For 10 points, please answer why women are rewarded for their virginity and men are shamed?


A few questions about virginity to start.

Is there a purity or virginity ceremony for men in South Africa or in the world? Why are men encouraged to lose their virginity as soon as possible and women considered virtuous and desirable when they abstain from sex?

Is virginity a term restricted to heterosexuals? What role does consent and gender identity play? 

Why am I asking? Because a couple of celebs have recently posted photos of themselves doing umemulo, a traditional Zulu ceremony where young women are celebrated for keeping themselves ‘pure’.

Minnie Dlamini, Ntando Duma and Sbahle Mpisane have all in the last couple of years shared posts about their ‘coming of age’, which raised questions about what the practice actually entails. And for me, why female virginity is still valuable to society.

Izimbali ezakwaZulu ??

A post shared by FitnessBunnie (@sbahle_mpisane) on

Does it mean that a woman has to be a virgin to take part? Does she have to get tested and who tests her? Why do they find it necessary to go through the ceremony at all. 

READ MORE: Why I don't believe in safe sex

Full disclosure here. I’m a black South African woman, long past her twenties, who believes that traditions are dynamic and sometimes need to change with more progressive learnings and ideas.

Intombi YomZulu ?? #AfricaDay #TBT

A post shared by Minnie (@minniedlamini) on

While I respect tradition and culture and feel that everyone should participate in whatever rituals and ceremonies they see fit unless it causes harm, indignity and injury to another, I personally have questions about practices that perpetuate inequality and patriarchy. Just like white weddings where brides are 'given' to their husbands by their fathers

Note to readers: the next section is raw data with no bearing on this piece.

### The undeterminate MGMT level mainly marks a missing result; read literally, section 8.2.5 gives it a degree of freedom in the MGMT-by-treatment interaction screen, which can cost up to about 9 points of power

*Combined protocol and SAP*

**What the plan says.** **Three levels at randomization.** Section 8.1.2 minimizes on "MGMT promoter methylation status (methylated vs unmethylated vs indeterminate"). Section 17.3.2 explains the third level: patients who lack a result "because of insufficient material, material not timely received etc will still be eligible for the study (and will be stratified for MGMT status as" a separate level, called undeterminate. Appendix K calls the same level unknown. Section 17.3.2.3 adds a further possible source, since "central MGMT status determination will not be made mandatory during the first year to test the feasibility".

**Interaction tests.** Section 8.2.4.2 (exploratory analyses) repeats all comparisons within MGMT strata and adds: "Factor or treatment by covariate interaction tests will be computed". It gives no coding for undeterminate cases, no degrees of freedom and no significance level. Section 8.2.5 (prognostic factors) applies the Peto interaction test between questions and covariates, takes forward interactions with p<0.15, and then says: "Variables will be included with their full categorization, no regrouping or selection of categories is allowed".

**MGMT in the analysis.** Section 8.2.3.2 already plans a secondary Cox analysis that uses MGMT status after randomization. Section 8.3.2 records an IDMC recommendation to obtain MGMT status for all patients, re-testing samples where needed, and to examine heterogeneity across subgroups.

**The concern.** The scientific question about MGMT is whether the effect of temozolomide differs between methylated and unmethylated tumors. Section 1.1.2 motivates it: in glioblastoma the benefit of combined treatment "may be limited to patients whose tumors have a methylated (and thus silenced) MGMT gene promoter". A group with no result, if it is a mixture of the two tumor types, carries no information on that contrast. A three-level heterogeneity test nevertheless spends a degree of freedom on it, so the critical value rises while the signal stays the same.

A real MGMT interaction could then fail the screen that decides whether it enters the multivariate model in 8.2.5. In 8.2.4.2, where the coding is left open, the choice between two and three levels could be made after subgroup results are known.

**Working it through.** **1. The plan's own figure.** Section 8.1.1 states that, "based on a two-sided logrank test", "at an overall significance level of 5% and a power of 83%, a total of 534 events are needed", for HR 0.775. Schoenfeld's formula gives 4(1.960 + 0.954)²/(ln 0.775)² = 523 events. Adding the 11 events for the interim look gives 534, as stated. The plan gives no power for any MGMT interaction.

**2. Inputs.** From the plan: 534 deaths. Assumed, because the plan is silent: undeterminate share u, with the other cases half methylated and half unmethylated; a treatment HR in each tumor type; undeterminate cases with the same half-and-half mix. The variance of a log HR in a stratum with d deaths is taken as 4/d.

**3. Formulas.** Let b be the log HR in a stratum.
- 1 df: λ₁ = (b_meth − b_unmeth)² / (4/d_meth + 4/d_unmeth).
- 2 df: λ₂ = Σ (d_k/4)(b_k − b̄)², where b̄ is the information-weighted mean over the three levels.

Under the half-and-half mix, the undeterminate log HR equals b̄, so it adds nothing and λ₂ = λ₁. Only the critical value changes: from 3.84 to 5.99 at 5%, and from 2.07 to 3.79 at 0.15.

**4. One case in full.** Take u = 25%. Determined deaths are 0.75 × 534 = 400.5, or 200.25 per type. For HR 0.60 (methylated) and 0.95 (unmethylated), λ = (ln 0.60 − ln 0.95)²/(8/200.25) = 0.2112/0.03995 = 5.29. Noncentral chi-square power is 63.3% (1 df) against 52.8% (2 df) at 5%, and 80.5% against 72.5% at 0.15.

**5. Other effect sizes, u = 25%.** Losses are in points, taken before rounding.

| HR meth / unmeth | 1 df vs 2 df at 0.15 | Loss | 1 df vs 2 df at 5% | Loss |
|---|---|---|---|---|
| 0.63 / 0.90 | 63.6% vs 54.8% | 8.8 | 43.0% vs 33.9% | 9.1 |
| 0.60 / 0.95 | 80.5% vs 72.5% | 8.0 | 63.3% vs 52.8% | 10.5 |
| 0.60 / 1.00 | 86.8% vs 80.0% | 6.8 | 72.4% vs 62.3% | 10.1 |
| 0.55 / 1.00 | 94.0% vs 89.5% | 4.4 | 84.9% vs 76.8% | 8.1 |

Oh, I also believe that feminism is not unAfrican.

So what exactly is umemulo? A large consensus says that it’s about a girl-turned-woman honouring her parents by abstaining from sexual intercourse until she is ready to marry.

And this is exactly where I see problems arising. Families do have their own interpretations of what that means specifically though.

In an article in Destiny written by Buhle Mbete All about umemulo cultural expert Nomagugu Ngobese details that the correct way is to perform the practice only if the girl entering her womanhood is still ‘pure’ and that it is not the same as a 21st birthday celebration. 

Ngobese adds that marriage or leaving her parents home is not a compulsory part of what’s expected.  

Highlighted is that she believes the ‘culture is static [and] doesn’t change. On that we disagree but I do think that we all need to learn more about our individual customs and how they affect us.

As far as I know, no races or cultures, do something similar with their sons. 

Why do we reward young women for their virginity and men get shamed for the same? Why is there still a double standard?

What’s so problematic about celebrating female ‘purity’?

Let me number my points as Nomboniso Gasa @nombonisogasa is famous for doing with her tweets.

1. The starting point of this conversation was about the Zulu tradition of umemulo but virginity being seen as some sort of commodity when it comes to women extends to all cultures and races. Around the globe.

2. Historically women were and are still considered property – when they marry, women get passed from their fathers and households to their husbands and his family. Sex was and is still largely taboo outside of wedlock as a way of upholding paternity.

3. Virginity is tied to being pure and wholesome. Sex too soon and too often is shameful. The opposite applies to men.

READ MORE: MY STORY: He took my virginity and broke my heart – now he wants me back

4. Not all sex involves vaginal penetration by a penis, which is what virginity assumes. What about other types of sex – oral, anal, non-heteronormative? Are you still considered pure if you did not consent to sex?

Why would we hold onto a construct and even celebrate it when it demeans not only women but all genders and identities? Using tradition to explain why we still perform virginity testing and ceremonies does not make it reasonable or justifiable, in any way. 

Disclaimer: The views of columnists published on W24 are their own and therefore do not necessarily represent the views of W24.

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